EE: Have you been supporting your local community in New York since the BLM protests intensified in the past few weeks?
V: The BLM protests are certainly righteous, and the police response has been horrifying. In the first weeks, I spent many days and nights glued to my phone, keeping up with the latest news from the streets, doing my small part to make sure local politicians were made aware of the outrageous behavior of the police in New York State. It seems now that the police have stepped back and are indeed shaken by the people’s overwhelming response not just in New York but in the United States and around the world. In June, I participated in a march of 15,000 people all dressed in white in support of black trans lives. It was indeed a beautiful sight. In the short run, some key laws have been challenged and changed. But what I think is important about this moment is that the discussion of historical racial inequality and defunding the police has now become a topic of daily discussion in households across the US. I don’t see this as a struggle that has a clear ending. It is ongoing so long as racial injustice still affects our communities.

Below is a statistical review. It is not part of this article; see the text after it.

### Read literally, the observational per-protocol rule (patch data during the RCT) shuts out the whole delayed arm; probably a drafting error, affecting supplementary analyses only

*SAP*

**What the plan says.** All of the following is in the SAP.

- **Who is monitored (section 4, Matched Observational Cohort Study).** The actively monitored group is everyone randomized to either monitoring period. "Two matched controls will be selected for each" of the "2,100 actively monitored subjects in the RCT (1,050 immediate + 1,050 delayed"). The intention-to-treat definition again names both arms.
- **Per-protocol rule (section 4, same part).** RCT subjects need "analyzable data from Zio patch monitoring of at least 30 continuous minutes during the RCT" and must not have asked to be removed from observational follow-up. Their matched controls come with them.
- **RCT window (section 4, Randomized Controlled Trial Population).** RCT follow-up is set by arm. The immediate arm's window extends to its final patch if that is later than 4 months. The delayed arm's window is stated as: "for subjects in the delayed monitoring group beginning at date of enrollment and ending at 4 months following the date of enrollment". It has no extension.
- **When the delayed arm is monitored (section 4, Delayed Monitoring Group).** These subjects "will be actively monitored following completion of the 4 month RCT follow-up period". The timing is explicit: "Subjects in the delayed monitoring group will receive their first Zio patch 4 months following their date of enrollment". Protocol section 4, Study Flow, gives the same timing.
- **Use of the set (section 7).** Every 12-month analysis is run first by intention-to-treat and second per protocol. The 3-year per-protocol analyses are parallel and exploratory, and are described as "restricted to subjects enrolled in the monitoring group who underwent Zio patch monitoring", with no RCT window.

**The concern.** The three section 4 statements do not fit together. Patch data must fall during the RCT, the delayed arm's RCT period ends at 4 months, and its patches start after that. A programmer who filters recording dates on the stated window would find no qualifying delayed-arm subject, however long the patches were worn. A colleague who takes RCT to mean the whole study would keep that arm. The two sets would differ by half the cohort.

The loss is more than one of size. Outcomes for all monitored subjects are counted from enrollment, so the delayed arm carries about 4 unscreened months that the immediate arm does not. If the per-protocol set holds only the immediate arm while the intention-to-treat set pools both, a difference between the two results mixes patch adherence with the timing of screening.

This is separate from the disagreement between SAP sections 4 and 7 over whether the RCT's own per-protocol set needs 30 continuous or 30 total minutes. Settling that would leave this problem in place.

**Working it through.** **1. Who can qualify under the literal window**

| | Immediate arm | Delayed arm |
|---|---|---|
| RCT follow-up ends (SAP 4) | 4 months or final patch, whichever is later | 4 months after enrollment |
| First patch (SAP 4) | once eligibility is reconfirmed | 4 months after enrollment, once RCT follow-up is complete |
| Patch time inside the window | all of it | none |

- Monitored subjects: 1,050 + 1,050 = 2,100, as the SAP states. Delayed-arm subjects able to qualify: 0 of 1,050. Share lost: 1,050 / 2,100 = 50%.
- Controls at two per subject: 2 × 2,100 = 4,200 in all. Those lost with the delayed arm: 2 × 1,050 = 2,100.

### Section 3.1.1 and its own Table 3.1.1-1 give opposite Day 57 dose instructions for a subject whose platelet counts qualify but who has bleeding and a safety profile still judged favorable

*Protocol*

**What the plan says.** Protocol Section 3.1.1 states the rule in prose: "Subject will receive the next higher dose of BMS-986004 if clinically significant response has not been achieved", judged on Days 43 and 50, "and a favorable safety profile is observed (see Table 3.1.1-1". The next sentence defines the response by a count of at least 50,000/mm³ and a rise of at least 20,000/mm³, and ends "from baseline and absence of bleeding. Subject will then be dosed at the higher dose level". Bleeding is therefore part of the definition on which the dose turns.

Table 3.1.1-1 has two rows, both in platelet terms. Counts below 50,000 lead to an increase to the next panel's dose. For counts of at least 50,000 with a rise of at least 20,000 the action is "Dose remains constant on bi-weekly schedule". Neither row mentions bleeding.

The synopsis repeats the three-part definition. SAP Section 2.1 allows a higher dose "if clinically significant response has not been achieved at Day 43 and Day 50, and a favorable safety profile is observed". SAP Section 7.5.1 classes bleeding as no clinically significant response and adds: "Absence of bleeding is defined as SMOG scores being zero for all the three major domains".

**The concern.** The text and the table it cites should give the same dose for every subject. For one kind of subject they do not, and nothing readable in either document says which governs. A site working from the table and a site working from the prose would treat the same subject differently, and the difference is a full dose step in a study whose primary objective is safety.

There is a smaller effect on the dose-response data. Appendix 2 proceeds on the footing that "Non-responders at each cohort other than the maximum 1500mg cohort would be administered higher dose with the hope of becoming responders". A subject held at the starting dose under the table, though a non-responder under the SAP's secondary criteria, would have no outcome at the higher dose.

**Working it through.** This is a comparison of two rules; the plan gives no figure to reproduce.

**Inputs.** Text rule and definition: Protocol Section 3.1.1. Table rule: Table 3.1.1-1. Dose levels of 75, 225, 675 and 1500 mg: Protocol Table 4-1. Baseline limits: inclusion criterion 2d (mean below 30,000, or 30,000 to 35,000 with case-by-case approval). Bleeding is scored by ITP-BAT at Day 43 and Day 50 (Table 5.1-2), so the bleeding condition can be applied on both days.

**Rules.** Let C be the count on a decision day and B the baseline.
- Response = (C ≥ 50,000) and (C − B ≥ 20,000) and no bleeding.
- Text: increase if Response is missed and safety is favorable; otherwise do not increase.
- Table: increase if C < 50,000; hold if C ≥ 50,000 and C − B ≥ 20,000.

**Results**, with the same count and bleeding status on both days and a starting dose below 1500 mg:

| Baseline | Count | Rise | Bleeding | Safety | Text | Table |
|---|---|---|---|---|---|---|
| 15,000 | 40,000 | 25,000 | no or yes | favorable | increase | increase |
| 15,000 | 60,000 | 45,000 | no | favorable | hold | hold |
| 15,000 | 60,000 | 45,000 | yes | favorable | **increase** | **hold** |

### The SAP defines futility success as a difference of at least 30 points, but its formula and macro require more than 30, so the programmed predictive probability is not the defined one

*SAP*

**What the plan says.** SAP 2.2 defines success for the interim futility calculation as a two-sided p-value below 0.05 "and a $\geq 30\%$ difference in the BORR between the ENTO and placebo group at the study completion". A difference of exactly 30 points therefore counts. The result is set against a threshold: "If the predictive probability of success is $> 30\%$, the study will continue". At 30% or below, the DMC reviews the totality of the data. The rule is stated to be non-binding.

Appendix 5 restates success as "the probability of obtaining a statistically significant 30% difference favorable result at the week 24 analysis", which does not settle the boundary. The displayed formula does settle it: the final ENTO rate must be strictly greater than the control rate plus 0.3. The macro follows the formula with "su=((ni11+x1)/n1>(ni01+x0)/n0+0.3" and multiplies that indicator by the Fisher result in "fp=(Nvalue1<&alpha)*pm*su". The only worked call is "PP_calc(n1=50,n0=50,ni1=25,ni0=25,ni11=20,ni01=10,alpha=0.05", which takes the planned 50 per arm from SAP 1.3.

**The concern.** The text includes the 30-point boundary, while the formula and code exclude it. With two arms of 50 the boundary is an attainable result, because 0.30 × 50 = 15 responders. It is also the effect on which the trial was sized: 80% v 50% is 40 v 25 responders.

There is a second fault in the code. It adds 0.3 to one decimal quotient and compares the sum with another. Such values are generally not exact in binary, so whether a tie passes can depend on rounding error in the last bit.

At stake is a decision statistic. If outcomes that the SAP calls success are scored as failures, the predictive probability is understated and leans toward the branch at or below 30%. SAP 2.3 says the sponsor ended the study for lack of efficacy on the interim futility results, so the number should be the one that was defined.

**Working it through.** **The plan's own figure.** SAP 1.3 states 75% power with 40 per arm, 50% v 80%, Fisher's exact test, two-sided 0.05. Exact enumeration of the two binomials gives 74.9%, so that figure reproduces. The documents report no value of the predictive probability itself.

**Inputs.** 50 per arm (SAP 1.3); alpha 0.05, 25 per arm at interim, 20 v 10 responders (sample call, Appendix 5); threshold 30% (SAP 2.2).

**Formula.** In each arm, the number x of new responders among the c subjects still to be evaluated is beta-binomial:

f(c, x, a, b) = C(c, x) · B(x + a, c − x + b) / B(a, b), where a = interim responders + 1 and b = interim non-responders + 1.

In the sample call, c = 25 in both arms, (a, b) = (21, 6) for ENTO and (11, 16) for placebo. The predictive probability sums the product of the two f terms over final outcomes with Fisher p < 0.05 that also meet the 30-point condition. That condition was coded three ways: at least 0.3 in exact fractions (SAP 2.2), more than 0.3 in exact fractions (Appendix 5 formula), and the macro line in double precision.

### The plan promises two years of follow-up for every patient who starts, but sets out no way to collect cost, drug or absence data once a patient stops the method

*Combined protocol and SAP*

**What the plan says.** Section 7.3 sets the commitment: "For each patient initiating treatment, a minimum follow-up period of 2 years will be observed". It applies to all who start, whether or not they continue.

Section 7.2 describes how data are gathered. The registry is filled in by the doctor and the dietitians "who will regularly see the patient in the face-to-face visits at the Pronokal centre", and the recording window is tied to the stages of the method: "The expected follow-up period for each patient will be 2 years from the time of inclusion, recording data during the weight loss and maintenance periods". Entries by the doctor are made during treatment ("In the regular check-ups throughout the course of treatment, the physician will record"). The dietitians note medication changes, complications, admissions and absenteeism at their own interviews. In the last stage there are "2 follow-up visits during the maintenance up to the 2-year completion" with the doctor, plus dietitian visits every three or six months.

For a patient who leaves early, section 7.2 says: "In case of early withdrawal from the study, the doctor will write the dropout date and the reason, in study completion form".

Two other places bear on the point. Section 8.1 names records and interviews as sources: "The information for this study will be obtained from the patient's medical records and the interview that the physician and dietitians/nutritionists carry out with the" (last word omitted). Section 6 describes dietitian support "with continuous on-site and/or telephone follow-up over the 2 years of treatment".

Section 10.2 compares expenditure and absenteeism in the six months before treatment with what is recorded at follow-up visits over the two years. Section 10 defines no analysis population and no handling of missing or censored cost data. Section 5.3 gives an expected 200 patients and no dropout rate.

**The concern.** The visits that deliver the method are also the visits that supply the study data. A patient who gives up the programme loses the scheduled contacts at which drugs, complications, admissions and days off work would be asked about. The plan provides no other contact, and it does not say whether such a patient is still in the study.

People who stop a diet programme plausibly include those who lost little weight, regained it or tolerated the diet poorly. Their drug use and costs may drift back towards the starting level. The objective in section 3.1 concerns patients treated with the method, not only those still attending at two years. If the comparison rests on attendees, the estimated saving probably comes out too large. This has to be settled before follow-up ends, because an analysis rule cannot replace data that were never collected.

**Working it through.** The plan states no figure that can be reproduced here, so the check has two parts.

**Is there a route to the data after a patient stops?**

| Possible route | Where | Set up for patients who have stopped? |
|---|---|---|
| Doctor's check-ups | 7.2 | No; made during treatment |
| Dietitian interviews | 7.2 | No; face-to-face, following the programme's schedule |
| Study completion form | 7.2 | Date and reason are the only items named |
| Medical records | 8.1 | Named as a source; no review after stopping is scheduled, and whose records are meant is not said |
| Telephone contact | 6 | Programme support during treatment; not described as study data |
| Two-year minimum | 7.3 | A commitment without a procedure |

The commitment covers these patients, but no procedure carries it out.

EE: And what about your anti-racist awareness campaigns in the music industry? You’ve participated in a couple of streams to collect donations and support the BLM movement. What results have you and your music community have reached? And what other musicians and artists have you worked on these programs with?